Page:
by Parliamentary Opposition Leader, DAP Secretary-General and MP for Kota Melaka, Lim Kit Siang, in Parliament on Friday, Nov.1, 1985:
Tan Sri Sunoh Marso should be removed as Sabah State Assembly Speaker
Tan Sri Sunoh Marso should be removed as Sabah State Assembly Speaker. He is an utter disgrace to Speakerships and parliamentary democracy.
The three PBS Assemblymen had signed undated letters of resignation the Speaker revoking the pre-signed undated letter of resignation after joining PBS.The Kuching High Court had also clearly ruled that undated pre-signed letters of resignation for MPs are unlawful as against public interest. In the fare of the revocation of the undated letters of resignation and the court rulings, Tan Sri Sunoh Marso had perversely proceeded to act on the letters by sending them to the Elections Commission, as he did in the Tambunan case.
It is tragic that a person who have no respect for the law and basic notions of right and wrong could rise to such high office as Speaker of Sabah State Assembly.
When it was announced that the Sabah PBS Government was convening a special State Assembly sitting on Monday to disqualify the USNO Assemblymen, I had forecast a chain reaction of political, legal and constitutional repercussions to take the Sabah political and constitutional crisis to a new height. I had not expected the repercussions to occur immediately, for the engineering of resignation of four Sabah Assemblymen is the latest move by those who want to escalate the constitutional crisis in Sabah.
I would again advise Datuk Pairin not to play into the hands of those who want to derail the PBS Government from its priority task of governing the state, and to be obsessed about the government’s survival.
Datuk Pairin should show himself to be magnanimous, that although the PBS Government had the clear majority in the Sabah State Assembly, to disqualify the USNO Assemblymen, who had been absent consecutively for three Assembly sittings, the PBS Government would not do so, that they recognize and accept USNO as the Opposition Assemblymen, the PBS government firm in their principle and stand in ruling the Sabah State without having to form a coalition government.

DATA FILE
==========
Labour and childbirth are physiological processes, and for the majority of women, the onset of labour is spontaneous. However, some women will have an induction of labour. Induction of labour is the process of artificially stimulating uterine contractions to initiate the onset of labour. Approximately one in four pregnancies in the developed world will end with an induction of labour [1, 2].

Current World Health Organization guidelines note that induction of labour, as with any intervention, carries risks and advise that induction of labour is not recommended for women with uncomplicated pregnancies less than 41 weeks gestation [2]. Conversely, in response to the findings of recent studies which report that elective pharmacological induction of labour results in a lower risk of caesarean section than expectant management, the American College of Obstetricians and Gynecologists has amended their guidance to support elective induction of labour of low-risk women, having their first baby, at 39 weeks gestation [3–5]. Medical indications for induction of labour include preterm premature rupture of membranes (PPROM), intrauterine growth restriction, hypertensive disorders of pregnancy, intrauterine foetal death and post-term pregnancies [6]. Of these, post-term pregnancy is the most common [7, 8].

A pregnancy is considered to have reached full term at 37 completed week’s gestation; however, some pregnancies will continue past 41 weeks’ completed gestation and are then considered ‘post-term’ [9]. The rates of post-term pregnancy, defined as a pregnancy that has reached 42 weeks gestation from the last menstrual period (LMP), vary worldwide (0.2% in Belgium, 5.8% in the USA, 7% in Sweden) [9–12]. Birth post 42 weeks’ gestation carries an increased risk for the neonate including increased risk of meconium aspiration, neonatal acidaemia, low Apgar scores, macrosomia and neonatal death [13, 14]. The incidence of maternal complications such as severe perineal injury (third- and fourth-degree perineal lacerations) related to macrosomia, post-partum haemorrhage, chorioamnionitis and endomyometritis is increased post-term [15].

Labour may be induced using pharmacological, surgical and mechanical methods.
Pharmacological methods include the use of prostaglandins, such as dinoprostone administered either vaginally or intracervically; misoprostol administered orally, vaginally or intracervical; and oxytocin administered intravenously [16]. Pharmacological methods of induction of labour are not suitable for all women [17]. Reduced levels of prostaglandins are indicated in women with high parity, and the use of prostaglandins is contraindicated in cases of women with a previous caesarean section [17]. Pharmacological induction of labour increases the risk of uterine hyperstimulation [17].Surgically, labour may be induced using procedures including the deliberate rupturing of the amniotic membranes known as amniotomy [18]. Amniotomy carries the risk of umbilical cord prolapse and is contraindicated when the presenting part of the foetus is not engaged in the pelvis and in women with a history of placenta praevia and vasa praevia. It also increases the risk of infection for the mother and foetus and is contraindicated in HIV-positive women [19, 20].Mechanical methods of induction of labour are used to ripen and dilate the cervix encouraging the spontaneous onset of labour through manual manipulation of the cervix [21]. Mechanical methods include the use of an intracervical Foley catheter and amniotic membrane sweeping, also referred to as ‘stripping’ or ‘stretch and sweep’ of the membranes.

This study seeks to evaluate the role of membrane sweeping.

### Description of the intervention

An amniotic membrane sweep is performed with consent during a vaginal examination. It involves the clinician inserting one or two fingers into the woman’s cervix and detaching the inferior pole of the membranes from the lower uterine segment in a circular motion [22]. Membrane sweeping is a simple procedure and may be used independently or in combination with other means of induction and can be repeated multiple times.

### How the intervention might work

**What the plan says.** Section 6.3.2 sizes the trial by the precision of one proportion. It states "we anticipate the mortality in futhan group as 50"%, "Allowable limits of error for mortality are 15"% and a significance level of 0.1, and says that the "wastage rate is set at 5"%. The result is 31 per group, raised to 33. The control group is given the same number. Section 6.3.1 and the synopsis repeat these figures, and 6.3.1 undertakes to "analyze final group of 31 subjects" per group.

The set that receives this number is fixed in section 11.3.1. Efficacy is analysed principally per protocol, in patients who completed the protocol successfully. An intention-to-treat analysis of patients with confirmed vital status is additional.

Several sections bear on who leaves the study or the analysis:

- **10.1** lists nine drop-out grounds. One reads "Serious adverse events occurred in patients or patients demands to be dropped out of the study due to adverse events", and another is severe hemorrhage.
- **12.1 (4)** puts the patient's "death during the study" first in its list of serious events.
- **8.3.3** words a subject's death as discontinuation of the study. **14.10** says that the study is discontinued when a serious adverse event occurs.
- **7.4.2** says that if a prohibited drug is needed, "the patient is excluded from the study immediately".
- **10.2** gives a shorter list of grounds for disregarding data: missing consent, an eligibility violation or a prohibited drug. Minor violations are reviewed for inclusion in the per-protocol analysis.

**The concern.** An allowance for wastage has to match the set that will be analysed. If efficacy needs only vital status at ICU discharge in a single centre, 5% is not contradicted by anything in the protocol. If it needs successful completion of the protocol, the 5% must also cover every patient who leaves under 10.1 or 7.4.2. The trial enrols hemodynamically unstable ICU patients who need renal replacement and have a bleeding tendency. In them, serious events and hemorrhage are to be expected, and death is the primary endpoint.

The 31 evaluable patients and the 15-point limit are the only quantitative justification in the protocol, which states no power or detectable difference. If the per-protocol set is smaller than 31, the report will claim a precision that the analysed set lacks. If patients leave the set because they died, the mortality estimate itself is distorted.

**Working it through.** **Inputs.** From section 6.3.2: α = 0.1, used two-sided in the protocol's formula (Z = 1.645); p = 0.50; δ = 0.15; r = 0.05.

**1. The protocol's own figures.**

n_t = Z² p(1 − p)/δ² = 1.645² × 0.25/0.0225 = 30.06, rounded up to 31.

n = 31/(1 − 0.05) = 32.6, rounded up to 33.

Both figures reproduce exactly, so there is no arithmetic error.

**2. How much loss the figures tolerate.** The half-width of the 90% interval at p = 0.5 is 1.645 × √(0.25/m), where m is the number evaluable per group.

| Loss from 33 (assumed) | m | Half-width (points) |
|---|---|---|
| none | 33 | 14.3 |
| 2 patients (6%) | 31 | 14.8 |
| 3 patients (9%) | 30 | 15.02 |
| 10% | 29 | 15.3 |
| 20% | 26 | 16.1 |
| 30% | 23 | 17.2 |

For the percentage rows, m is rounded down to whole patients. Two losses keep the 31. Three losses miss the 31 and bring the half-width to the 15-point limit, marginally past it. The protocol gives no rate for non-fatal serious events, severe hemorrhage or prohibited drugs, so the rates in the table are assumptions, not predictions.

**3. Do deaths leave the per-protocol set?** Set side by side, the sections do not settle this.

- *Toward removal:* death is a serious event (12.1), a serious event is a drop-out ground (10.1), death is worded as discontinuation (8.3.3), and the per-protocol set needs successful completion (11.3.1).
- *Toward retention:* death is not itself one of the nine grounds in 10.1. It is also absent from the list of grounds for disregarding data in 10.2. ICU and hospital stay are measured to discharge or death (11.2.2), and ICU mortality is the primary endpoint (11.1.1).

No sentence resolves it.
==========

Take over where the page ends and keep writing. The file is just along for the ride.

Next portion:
Restraint is an important mark of a democratic and mature political leadership especially in a multi-racial society like ours. If Datuk Pairin and PBS are fighting for sheer survival, I would understand. But this is not the present scenario, as Datuk Pairin has got a substantial and comfortable majority.
Datuk Pairin has been misled by the situation of one Assemblymen short of two-third Assembly majority to embark on a political strategy to induce the defection of the USNO Assemblyman for sukau, which had triggered off political, legal and constitutional fall-outs. As I had said, he should abandon all such plans now, and settle down to govern with his comfortable majority.
The only problem faced by the PBS Chief Minister is the doubt over the legality of his appointment as Chief Minister, which is the subject of Tun Mustapha’s court challenge. I believe that the political process in Sabah is not so defective that the doubt over Datuk Pairin’s appointment as Chief Minister could not be resolved once for all, within the political process, without having to wait for the Courts to decide or to think of the ultimate solution of calling fresh general elections.